Japanese and US attack aircraft are patrolling the South China Sea together as part of a visible effort to deter China from weaponizing the islands to a greater extent or taking aggressive and provocative actions. The formation consisted of four US Air Force F-15s and a B1-B bomber, supported by a Japanese F-2 fighter jet.
A Bomber-fighter combination introduces a certain kind of integrated deterrence of as a high-speed F-2 could identify targets for a B1-B bomber in the event that an F-2 needs to engage air threats or operate over hostile territory. The most interesting question, it would seem, relates to the extent to which US and Japanese aircraft can network with one another in real time while airborne. True high-speed command and control between the different aircraft from different militaries would truly introduce paradigm-changing multi-national operational capacity. Should upgraded B1-B datalinks connect with the command and control or targeting technology in an F-2, then certainly the extent of deterrence possibilities and the ability to form extended formations is massively expanded.
US-Japanese Networked Attack & Surveillance
Should a formation of this kind be networked effectively, it would introduce a massive advantage in areas such as the South China Sea where targets or hostile activity is likely to be dispersed across large swaths of ocean. Islands spread across the highly disputed Spratly Island Chain are separated by vast bodies of ocean and may each contain high-value targets or adversary operations of interest to combined US and Japanese aircraft force.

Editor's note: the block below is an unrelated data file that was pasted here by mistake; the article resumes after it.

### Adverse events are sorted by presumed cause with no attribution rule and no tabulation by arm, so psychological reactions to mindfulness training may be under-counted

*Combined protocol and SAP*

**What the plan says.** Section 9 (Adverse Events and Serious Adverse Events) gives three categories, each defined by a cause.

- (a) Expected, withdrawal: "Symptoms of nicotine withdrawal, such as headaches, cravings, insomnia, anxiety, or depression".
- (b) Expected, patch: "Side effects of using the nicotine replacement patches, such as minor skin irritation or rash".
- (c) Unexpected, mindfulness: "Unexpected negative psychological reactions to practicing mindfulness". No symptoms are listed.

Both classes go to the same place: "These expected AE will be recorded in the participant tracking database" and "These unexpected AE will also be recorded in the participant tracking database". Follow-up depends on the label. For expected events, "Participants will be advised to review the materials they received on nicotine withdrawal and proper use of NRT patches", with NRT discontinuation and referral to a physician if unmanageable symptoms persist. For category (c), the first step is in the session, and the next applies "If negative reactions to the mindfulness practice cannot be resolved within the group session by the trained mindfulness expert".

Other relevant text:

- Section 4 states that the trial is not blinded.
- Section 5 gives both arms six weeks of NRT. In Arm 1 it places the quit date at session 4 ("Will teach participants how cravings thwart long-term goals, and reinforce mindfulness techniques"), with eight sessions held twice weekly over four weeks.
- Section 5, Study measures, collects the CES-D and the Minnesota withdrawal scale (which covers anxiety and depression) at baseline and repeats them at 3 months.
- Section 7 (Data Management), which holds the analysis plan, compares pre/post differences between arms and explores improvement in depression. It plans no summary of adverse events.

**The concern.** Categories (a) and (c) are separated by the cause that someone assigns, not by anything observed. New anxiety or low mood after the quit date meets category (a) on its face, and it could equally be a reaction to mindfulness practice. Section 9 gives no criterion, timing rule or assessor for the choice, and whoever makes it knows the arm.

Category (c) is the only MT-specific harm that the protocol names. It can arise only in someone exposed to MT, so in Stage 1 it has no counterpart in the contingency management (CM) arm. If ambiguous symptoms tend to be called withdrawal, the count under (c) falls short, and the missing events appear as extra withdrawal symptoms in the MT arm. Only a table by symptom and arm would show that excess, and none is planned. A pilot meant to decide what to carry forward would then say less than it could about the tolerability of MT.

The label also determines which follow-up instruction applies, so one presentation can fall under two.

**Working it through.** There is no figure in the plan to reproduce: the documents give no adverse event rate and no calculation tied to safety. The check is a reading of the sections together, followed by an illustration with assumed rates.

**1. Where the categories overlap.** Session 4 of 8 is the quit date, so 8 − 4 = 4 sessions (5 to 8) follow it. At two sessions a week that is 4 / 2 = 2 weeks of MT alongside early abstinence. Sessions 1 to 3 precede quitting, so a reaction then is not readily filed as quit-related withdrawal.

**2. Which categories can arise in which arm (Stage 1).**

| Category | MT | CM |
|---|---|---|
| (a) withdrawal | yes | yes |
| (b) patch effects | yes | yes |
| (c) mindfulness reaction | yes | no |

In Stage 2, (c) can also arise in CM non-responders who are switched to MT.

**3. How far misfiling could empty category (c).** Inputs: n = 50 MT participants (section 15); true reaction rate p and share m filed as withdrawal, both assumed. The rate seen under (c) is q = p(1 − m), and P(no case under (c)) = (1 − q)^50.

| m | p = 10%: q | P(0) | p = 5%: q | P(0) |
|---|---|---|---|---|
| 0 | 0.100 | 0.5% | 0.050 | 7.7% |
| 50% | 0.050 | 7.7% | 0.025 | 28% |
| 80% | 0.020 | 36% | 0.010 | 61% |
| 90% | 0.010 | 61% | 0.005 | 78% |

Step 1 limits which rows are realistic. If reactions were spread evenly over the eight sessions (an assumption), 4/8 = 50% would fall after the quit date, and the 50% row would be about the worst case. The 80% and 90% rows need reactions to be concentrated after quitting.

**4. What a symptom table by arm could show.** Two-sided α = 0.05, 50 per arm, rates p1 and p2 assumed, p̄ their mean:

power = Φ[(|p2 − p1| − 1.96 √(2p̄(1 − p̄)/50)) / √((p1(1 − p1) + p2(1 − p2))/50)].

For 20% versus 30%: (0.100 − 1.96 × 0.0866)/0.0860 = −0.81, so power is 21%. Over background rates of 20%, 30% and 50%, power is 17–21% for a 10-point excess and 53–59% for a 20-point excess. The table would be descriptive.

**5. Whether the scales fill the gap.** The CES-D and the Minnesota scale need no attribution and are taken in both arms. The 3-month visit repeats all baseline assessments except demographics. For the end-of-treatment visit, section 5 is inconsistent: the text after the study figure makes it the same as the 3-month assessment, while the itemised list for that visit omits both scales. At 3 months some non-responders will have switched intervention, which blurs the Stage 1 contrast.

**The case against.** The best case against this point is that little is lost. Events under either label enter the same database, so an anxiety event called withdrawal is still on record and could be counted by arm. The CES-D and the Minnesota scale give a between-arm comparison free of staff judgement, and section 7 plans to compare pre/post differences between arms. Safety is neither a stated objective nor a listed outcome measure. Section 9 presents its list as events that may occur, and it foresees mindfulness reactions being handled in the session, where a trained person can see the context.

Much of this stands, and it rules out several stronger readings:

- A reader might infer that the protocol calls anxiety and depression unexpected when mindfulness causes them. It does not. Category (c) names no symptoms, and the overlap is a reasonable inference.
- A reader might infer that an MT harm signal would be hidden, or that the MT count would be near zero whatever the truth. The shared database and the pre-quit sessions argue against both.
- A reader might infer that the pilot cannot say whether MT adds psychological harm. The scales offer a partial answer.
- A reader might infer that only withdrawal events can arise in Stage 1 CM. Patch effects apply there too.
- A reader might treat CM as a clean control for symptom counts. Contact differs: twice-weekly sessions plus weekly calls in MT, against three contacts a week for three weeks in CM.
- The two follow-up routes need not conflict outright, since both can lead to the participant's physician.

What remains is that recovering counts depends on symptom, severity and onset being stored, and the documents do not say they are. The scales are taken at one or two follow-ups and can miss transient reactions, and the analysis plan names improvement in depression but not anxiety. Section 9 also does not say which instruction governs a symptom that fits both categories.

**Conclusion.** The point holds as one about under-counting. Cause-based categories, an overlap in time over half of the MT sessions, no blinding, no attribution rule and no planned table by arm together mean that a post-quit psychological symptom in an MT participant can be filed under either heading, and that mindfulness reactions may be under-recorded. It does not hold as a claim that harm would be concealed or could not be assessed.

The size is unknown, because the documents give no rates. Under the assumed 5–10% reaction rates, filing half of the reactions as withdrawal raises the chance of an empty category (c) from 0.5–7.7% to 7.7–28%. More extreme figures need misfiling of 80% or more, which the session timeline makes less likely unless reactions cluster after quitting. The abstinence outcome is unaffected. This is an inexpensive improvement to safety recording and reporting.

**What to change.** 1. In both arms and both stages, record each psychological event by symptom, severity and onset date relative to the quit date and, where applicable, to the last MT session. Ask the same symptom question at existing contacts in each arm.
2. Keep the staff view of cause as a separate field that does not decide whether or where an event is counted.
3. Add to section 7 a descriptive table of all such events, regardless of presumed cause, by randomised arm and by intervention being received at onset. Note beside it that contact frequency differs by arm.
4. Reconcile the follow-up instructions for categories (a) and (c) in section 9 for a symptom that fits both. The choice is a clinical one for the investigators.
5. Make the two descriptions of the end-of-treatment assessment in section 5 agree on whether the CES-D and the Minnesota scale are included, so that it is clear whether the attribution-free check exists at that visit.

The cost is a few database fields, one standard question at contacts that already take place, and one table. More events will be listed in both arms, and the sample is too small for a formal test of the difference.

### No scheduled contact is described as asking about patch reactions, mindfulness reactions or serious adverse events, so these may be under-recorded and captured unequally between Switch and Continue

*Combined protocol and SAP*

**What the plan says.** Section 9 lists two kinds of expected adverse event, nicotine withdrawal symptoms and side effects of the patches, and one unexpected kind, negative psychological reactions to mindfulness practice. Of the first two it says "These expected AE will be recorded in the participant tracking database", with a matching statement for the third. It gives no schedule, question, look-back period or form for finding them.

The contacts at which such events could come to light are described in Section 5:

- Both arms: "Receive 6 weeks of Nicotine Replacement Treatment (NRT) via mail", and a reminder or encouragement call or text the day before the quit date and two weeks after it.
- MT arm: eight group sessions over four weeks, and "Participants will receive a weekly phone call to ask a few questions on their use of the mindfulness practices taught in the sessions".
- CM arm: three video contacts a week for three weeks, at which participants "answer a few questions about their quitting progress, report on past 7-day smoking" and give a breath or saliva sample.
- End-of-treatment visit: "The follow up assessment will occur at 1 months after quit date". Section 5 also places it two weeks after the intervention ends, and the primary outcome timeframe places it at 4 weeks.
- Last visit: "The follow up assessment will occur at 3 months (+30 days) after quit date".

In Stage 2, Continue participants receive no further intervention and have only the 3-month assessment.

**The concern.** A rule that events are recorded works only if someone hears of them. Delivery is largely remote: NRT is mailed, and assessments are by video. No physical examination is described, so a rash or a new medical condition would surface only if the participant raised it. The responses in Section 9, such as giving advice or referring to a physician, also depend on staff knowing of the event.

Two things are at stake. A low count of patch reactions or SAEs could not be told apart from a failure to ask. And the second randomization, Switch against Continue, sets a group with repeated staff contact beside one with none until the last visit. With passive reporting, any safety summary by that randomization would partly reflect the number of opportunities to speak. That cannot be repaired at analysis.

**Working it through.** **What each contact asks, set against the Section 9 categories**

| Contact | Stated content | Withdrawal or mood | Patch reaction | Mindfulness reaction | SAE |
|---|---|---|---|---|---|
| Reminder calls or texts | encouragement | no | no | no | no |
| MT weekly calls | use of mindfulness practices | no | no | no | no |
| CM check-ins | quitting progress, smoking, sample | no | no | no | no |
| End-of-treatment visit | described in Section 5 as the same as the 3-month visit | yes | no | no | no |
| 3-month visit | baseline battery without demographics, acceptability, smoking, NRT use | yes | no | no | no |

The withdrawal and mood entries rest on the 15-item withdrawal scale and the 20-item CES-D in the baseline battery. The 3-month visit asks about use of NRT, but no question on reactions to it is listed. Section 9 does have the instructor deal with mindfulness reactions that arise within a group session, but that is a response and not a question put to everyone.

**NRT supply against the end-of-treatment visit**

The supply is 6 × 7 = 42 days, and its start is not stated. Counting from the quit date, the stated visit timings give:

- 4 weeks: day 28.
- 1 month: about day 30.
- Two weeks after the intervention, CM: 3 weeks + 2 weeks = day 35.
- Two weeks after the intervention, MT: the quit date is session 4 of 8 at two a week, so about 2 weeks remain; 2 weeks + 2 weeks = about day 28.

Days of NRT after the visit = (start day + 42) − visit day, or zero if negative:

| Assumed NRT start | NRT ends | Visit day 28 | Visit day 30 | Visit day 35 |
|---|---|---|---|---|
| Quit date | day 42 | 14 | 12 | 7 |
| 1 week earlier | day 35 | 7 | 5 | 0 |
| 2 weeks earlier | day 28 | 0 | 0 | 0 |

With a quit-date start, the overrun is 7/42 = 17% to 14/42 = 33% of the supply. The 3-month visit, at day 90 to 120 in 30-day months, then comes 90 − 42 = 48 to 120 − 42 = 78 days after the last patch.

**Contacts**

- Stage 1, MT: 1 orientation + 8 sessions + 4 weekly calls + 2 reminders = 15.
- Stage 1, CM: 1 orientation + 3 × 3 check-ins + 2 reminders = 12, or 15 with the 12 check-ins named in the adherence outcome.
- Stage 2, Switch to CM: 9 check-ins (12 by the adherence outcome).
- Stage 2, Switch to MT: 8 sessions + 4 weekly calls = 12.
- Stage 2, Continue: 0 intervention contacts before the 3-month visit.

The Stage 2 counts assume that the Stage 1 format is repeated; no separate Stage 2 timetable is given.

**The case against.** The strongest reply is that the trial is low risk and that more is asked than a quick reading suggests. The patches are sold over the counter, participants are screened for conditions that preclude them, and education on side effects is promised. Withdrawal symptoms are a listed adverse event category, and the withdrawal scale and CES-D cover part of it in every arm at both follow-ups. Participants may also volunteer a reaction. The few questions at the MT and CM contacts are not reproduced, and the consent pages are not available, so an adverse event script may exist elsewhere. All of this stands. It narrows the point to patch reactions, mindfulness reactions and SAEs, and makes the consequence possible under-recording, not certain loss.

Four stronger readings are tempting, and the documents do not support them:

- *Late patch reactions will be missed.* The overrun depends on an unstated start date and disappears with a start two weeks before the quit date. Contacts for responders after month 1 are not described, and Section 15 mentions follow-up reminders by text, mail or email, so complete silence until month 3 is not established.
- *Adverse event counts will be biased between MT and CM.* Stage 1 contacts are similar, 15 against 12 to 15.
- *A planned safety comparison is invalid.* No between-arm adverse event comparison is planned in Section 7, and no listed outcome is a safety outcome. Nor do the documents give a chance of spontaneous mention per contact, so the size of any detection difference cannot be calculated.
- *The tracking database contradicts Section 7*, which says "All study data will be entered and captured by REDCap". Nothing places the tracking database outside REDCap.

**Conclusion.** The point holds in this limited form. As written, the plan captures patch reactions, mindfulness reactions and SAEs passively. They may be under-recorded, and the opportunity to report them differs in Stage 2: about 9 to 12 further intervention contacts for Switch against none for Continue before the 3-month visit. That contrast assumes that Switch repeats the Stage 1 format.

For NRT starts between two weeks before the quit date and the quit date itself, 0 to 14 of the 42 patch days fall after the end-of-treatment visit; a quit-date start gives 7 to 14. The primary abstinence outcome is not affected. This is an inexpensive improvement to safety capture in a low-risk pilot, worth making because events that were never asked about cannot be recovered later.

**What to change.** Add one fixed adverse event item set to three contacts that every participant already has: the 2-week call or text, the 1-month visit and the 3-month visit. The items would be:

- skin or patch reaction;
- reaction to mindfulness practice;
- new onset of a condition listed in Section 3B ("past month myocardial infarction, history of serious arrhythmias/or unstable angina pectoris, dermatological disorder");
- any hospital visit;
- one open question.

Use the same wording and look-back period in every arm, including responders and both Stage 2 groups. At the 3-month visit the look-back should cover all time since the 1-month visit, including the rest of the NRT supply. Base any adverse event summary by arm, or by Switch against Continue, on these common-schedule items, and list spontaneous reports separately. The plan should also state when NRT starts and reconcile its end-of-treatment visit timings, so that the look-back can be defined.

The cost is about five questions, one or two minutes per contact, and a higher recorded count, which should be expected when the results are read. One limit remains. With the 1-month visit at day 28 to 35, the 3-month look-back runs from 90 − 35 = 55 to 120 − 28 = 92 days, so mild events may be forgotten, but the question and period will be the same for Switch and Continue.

The Mitsubishi Japanese F-2, based to some extent upon the General Dynamics F-16, can reach speeds of Mach 2 and travel ranges greater than 500 miles. Having first flown in 2015 and then entered service in 2000, the F-2 is reasonably modern compared with the F-15 and F-16 and travels with a full complement of air-to-ground and air-to-air weapons. The F-2 has a 25-percent larger wing area, composite materials to lower rate and an Active Electronically Scanned Array radar. Interestingly, the F-2 was one of the first fighter jets to receive an AESA radar, according to an Aviation Week essay from 2019, The F-2 was also joined by four F-15s, 1980s-era aircraft which have been substantially upgraded to become an entirely different, modern aircraft with new computing, radar, weapons and avionics.
B1-B To Fly into 2030s
The B1-B has also been massively extended, as the service intends to keep the aircraft relevant, viable and effective for years into the future until sufficient numbers of B-21s arrive. With this in mind, the Air Force has in recent years been giving the B1-B a massive overhaul to include a ground-breaking ability to travel with hypersonic weapons. The Air Force has reconfigured the weapons bay of the B1-B to greatly expand its weapons carrying capacity from 24 weapons internally up to as many as 40. This expanded bomb-bay allows the B1-B to travel with hypersonic weapons, something which increases targeting possibilities, speed of attack and of course range.
In anticipation of flying the B1-B years into the future, the Air Force has added a new integrated battle station to the B-1 with cockpit displays and datalinks for in-flight connectivity. This targeting technology has been designed to work with a Fully Integrated Targeting Pod which connects video-feeds, cockpit targeting displays and pod controls with fire-control and targeting systems. Upgrades also include the addition of a new Bomb Rack Unit and 60-percent increase in 500-pound class bombs.
The B-1 can hit speeds of MACH 1.25 at 40,000 feet and operates at a ceiling of 60,000 feet. It fires a wide range of bombs, including several JDAMs: GBU-31, GBU-38, and GBU-54. It also fires the small diameter bomb-GBU-39.
Source : WarriorMaven